Call-out culture is a phrase that seems to twig the ears of every far-left and far-right keyboard warrior out there (I can almost see you flexing your knuckles and getting ready to dive into the comment section from here), but at its core, the concept is not a bad one.
Before it became synonymous with snowflakes and self-proclaimed victims everywhere, the notion that we should actively and regularly call out people for their prejudice – be it racist, ableist, transphobic, homophobic or sexist – is a good one. Of course, people should be held to account for their views, when they’re linked to systems of inequality.
If someone says something or behaves in a prejudiced way, they should absolutely be called out for it and advised of the potential consequences of their views and actions. I can also accept how this extends to the use of language that is in our common vocabulary, but that is grounded in prejudice that was the norm in the past.
For example, it is no longer appropriate to use the word ‘gay’ as an insult. I grew up with things being labelled ‘so gay’ as a synonym for ‘pathetic or uncool’. Now, thanks to a continuous conversation on LGBTQIA* rights, most of us accept that the term ‘gay’ should not be used in a derogatory way. The same can be said of ableist slurs like ‘retard’ (once the catch cry of schoolyard insults), and many other terms that once were used widely and now are recognised as being insulting and inappropriate.
Some would call this “political correctness gone mad”. I would say that progressing our collective vocabulary to be more inclusive and conscious of discrimination and inequality is a good thing – even if it takes individuals some time to get used to it.
I think that awareness and change happen in phases, and the same methods won’t work forever. Where call-out culture has played an essential role in building awareness of the normalisation of prejudice in society, it now borders on undoing its own gains by becoming so ubiquitous as to be irrelevant.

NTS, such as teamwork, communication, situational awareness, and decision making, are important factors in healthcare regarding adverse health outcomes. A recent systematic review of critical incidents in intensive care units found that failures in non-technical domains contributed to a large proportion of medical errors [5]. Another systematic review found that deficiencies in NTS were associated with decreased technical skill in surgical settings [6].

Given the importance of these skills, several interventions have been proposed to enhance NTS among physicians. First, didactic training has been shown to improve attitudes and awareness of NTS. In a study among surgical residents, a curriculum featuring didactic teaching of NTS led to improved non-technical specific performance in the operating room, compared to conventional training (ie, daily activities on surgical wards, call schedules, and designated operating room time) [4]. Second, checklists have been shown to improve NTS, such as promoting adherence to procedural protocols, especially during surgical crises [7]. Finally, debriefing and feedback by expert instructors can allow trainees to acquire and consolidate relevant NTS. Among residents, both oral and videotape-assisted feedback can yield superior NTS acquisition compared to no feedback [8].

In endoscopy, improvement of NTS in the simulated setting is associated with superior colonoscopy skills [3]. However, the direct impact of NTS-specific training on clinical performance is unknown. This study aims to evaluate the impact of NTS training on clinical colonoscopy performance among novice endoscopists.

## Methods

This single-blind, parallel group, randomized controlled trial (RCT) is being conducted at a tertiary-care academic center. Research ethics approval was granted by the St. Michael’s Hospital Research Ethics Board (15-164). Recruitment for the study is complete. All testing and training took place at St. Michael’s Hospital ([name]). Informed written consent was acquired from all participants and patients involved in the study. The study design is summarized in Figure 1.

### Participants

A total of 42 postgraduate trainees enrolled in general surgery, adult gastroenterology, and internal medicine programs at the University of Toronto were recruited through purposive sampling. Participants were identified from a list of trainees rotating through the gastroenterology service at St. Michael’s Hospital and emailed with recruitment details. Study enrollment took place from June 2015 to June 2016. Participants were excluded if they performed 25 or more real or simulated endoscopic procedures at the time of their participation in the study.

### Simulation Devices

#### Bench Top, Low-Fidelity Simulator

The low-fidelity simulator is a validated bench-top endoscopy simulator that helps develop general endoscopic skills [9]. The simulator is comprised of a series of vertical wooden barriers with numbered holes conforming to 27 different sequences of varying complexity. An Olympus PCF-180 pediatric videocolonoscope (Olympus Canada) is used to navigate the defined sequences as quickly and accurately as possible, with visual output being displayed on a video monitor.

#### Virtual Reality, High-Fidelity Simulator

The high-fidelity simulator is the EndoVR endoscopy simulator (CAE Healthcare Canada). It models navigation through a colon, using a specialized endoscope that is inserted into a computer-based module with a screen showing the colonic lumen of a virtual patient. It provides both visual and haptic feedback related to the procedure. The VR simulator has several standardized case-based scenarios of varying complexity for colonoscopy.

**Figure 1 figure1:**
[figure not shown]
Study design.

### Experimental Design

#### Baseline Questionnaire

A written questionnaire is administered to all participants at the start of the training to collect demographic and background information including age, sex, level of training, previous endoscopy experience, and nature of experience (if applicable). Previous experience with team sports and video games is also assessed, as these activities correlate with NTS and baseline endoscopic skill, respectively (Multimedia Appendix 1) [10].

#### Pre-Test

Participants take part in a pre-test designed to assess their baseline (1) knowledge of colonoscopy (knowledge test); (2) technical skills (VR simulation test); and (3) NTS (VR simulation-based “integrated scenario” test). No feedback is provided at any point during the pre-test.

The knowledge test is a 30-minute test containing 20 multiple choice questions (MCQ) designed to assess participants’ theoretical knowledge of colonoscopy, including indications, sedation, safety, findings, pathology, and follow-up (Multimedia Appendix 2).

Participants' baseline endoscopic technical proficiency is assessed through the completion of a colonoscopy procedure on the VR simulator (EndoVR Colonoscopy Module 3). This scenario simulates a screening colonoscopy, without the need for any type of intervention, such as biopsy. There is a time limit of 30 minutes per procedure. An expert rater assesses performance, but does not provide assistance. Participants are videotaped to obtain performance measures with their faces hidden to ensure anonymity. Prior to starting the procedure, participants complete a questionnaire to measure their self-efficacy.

The missing factor, in my opinion, is context.
For example, if someone is a progressive person who you know isn’t homophobic, and they’ve demonstrated their support for LGBTQIA rights, and you witness them accidentally reverting to heteronormative assumptions (for example, asking a man they’ve just met about their wife, without considering that they may be gay), is it necessary to call this out expressly and tell them that they’re being heteronormative? Or could you just say, “I’m gay, actually, and my boyfriend is well”, without making a bigger deal out of it?
Or, as happened to me recently, if you know that someone is an out and proud feminist who has spent almost their entire working career in the women’s sector, writing feminist content and advocating for gender equality, should you call them out for using gendered language (in this case, using the term ‘guys’ as a gender-neutral term for a group, which can be seen to be not inclusive of women and non-binary people)?
Or should you assume that they have no intention of excluding anyone based on gender and that they’ve demonstrated this in action, to the point where you can be confident that their use of a term isn’t intended to be prejudiced?
I have no problem with being called out and am more than happy to remove the term ‘guys’ from my vocabulary (though it’s proving difficult to train my brain to drop it). I accept that there is always more to learn and that we can all continuously improve our understanding of equality to build a more inclusive society.
But I did pause to wonder if this degree of call-out culture is perhaps going to be the undoing of its efficacy. People already feel that everyone is too sensitive about political correctness. Once the politically correct start policing their own, and context or past behaviour is wiped out by a single error, surely it’s opening up the movement to ridicule and irrelevance.
I have no doubt that there will never be an end to the need to actively call out and address prejudice when it occurs – but are we getting too bogged down in the detail, and making perfect the enemy of good? Is there still a role for call-out culture to play, or do we need to change the dynamic to stay effective?